HuffPost UK Lifestyle spoke to a range of health experts who specialise in diet, nutrition and fitness to get their verdicts on the diets that go everyone talking.
The 5:2 diet
Definition: The 5: 2 is a diet incorporating intermittent fasting. You 'fast' for two days eating only 500 calories per day and for the other five days, you can eat whatever you want.
Can this diet help with diabetes? Dietitian Priya Tew says: "There is some limited evidence suggesting that the 5:2 diet can have beneficial effects on certain cancers and chronic diseases such as type 2 diabetes. Further research is needed to look at the long term effects of this diet on weight.
"Essentially this diet limits the calorie intake on 2 days so reducing the calories eaten in the week. The issues can come on the fasting days, when the fasting can impair concentration and mood plus making it difficult and not sensible to exercise, so this diet could be impractical."
Francesca Fox, diet and fitness expert from Francesca's Fit Kitchen says: "I am not a fan of anything to do with fasting because I feel it can be a short sighted approach to lifestyle and can lead to binge/purge cycle for anyone prone to disordered eating."
HuffPost UK blogger and dietitian Chloe Phillips says that "Although anecdotally I have seen some great success with this diet, in particular those types of people who have always struggled with the 'restriction mindset' and 'being on a diet' 24/7, there is still limited evidence supporting the ideal intermittent fasting pattern, ideal calorie consumption and the sustainability of the diet, therefore always should be carried out under medical and dietetic supervision."
Fitness author Sam Feltham is a fan of intermittent fasting but has some fundamental issues with 5:2.
"I openly encourage people to try it under the guidance of a structured program as long as they have no previous history of eating disorders. However, my problem with the 5:2 diet is that firstly it still goes by the hypothesis that to lose weight we need to simply expend more energy than we consume and secondly that you can just eat "normally" which usually means sugary cereal for breakfast, sandwiches for lunch and pasta for dinner a triple threat of Alzheimer's, diabetes and heart disease if I ever saw one.
"You can still develop these diseases void of how slim you are, 40% of people with metabolic syndrome have a normal BMI."
The Paleo diet
Definition: This diet works on the principles of 'what cavemen ate' on the basis that our digestive systems have not evolved in the last 10,000 years. To complement our bodies, this means no grains, legumes, and meat needs to be grass-fed beef, fish and chicken.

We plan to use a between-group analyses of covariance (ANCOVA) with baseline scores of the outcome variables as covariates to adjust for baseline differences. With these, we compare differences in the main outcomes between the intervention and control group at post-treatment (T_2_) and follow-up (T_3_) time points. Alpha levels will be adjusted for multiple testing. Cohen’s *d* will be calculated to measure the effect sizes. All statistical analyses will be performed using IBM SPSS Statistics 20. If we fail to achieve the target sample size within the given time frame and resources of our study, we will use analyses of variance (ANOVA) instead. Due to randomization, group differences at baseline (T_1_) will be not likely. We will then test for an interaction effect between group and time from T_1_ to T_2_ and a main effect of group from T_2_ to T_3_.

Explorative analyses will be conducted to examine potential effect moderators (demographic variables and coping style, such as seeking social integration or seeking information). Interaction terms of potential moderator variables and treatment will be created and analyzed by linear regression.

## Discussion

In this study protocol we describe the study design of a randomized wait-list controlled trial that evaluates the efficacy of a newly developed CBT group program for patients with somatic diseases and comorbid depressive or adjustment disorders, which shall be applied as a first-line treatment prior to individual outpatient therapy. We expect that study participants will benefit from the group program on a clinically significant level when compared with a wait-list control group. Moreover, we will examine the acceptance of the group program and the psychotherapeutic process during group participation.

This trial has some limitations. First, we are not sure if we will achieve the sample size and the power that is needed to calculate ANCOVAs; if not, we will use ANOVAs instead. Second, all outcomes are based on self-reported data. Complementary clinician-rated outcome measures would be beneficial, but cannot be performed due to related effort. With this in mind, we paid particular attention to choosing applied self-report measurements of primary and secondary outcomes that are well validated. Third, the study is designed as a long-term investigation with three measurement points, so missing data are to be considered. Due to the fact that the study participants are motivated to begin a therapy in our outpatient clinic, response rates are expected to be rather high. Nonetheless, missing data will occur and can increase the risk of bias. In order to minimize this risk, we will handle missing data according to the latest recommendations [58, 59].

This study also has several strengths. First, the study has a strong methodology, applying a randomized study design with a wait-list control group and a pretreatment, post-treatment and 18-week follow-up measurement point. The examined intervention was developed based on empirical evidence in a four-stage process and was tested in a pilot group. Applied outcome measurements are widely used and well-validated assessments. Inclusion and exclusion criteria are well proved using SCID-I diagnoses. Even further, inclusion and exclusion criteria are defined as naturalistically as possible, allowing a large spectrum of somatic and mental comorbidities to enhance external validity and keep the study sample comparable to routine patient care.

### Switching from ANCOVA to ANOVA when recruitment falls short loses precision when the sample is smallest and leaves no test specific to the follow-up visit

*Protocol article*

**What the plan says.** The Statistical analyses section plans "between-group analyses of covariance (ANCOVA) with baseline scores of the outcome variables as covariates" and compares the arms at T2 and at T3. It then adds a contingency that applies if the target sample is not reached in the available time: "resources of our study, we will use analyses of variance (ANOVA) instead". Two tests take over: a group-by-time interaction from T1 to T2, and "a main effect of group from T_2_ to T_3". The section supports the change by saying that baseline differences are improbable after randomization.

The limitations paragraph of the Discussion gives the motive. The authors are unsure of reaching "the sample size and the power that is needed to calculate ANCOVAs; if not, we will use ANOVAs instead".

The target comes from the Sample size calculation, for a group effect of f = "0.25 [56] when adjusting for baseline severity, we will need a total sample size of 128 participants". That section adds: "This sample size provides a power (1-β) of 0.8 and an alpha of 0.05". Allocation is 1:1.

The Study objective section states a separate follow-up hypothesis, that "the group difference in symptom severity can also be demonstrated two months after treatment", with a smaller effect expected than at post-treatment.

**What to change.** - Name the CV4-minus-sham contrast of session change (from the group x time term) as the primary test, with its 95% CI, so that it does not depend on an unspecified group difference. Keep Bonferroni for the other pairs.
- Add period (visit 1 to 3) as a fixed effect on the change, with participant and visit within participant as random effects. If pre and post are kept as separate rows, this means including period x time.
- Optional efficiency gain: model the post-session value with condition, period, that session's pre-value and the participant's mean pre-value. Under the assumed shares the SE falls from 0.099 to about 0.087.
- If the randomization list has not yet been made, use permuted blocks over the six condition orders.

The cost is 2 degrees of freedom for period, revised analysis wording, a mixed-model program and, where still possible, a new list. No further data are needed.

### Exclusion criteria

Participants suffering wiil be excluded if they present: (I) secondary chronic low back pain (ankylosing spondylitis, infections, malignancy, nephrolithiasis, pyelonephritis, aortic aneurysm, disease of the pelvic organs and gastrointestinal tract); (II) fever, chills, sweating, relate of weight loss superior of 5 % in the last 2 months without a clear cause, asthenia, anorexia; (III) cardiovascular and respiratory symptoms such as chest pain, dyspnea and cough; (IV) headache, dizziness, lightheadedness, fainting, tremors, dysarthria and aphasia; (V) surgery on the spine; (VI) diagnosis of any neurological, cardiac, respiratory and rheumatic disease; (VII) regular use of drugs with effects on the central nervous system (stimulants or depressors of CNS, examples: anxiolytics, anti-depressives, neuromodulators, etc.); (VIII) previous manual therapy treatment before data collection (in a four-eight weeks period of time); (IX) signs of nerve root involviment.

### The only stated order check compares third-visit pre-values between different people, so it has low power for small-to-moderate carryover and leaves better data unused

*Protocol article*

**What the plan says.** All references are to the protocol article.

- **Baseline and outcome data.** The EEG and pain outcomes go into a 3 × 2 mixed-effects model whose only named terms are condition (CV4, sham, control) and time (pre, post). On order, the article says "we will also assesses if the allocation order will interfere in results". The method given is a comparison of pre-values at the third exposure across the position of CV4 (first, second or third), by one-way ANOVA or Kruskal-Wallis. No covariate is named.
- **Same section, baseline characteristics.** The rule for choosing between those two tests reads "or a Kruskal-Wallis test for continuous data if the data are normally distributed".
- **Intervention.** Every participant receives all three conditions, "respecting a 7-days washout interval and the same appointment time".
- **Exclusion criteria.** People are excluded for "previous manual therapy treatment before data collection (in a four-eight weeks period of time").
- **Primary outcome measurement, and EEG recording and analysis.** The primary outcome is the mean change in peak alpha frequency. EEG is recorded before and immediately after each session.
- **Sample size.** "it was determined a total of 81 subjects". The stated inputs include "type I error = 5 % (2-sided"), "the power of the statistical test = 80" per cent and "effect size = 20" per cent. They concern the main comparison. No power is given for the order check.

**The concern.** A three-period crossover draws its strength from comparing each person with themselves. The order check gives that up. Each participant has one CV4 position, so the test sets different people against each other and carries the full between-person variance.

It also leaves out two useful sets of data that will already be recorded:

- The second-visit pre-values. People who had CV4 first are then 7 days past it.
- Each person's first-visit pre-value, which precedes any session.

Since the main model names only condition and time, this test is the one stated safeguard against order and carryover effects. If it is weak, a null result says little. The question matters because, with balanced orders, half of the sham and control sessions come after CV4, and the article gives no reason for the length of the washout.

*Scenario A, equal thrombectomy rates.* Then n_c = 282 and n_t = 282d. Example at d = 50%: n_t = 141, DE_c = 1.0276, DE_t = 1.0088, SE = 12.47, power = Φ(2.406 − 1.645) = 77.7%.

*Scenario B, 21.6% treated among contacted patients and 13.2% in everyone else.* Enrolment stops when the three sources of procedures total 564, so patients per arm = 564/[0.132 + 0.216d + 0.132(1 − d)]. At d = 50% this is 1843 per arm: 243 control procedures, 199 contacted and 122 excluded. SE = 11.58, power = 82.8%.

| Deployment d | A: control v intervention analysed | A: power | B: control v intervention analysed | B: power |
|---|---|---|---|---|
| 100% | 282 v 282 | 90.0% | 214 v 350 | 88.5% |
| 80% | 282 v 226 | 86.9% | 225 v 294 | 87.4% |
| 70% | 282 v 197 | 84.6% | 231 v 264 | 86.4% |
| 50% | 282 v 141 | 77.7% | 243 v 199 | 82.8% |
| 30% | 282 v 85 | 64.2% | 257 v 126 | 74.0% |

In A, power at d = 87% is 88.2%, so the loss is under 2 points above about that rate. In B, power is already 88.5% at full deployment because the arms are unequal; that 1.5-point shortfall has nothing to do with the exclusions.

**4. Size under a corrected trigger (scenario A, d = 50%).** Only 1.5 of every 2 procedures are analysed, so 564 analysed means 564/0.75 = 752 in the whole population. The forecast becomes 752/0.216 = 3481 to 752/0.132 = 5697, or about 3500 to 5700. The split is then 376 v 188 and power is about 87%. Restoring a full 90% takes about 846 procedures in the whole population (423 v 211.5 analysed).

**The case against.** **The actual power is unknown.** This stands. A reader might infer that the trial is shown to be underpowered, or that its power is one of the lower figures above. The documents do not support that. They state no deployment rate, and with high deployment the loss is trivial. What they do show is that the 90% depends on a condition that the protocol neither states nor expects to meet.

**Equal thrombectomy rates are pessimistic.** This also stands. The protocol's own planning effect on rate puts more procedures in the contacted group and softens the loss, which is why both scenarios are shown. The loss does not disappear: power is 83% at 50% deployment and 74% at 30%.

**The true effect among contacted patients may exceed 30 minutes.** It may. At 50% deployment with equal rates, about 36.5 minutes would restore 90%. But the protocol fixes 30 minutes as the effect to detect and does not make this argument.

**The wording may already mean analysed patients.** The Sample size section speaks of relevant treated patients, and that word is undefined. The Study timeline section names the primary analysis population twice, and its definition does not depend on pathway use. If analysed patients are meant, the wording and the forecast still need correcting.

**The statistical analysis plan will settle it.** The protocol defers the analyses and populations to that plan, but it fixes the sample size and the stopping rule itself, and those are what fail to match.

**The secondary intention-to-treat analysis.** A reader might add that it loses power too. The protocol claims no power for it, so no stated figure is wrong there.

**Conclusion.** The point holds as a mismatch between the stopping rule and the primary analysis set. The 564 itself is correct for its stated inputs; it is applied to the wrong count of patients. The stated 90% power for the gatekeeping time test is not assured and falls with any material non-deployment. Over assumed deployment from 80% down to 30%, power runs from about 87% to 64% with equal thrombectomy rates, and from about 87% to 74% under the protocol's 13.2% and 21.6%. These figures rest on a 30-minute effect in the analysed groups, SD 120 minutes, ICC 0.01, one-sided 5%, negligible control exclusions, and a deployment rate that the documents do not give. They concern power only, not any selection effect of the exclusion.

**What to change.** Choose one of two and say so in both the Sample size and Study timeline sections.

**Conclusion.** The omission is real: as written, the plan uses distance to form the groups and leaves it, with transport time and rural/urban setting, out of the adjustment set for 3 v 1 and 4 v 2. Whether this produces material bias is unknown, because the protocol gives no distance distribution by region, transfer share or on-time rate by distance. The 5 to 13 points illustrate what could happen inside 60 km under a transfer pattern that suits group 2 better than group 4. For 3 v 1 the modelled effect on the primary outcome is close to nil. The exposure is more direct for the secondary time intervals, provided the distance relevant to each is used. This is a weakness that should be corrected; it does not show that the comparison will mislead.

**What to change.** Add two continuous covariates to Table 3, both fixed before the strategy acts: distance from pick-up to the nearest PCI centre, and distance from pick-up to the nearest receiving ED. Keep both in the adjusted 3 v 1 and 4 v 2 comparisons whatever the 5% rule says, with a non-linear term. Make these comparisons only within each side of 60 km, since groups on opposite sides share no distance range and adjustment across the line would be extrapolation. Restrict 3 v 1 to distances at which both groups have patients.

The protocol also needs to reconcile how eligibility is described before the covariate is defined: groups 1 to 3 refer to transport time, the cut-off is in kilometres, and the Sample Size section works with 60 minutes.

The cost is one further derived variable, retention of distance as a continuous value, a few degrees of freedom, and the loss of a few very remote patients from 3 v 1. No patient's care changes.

Sam loves this diet, saying: "It's the one I most prescribe to as firstly, it bases its theory on evolution, and secondly on what biochemical reactions we have from eating different foods.
"In clinical studies the Paleo diet has been shown to out perform the Mediterraneann diet and a commonly prescribed diet for type 2 diabetics metabolically and aesthetically in better weight loss."
Francesca says: "In principle I love the unprocessed, natural, whole food endorsement. However some zealots preach without thinking - strawberries /broccoli (and protein powder!) for example were not around 2,000 years ago! A great concept in theory."
Priya is not a fan. "The Paleo diet cuts out food groups without evidence to suggest why. Cutting out a wide range of foods such as grains can lead to the diet being nutritionally depleted which could have a knock on effect on health."
Chloe is also not convinced about the exclusion of food groups. "I agree with elements of this diet but when the Paleo diet is followed religiously it can too easily lead to nutritional deficiencies in particular Calcium and Vitamin D. Yes, processed foods can typically be higher in salt, sugar and fat, but not always, and can actually play a role in a healthy diet when the right choices are included in moderation."
The Mediterranean diet
Definition: It incorporates the traditional healthy living habits of people from countries bordering the Mediterranean Sea, says the NHS, and is largely based on vegetables, fruits, beans, whole grains, olive oil and fish.
"Lots of fresh veg, healthy fats (extra virgin olive oil, oily fish, nuts, etc) and not a pop tart/cereal bar/packaged good insight," says Francesca. "If I was to bracket my lifestyle to a "diet" as such, this would be it."
"The Mediterranean diet has some strong evidence behind it showing benefits on health reducing the risks of chronic diseases such as cardiovascular disease, obesity and type 2 diabetes," says Priya. "It is a well balanced and sensible approach to eating that is easy to follow. I would suggest this is less of a diet and more or a lifestyle.
It's a winner for Chloe too. "A big tick from me. This definitely shouldn't be considered a fad as it is a standard way of life for a large part of the worlds population and is associated with a lower risk of heart disease among other benefits.
"Rich in fruits, vegetables, legumes, fish and olive oil, I believe everyone can benefit from adopting this general style of eating. If weight loss is an aim however, people still need to be cautious of the high calorie contribution of the healthy fats in this diet."
"The Mediterranean diet is the one that currently has the most scientific evidence behind it," says Sam, "however, my problem is that yet again it still has the overriding way of thought to be that it is healthy because of the limitation of calories and not because of the biochemical reactions from the food you eat on it. Overall, I quite like the Mediterranean diet because it encourages real food and getting back in touch with cooking but I would ask people to hold the grains and keep the fat on the steak."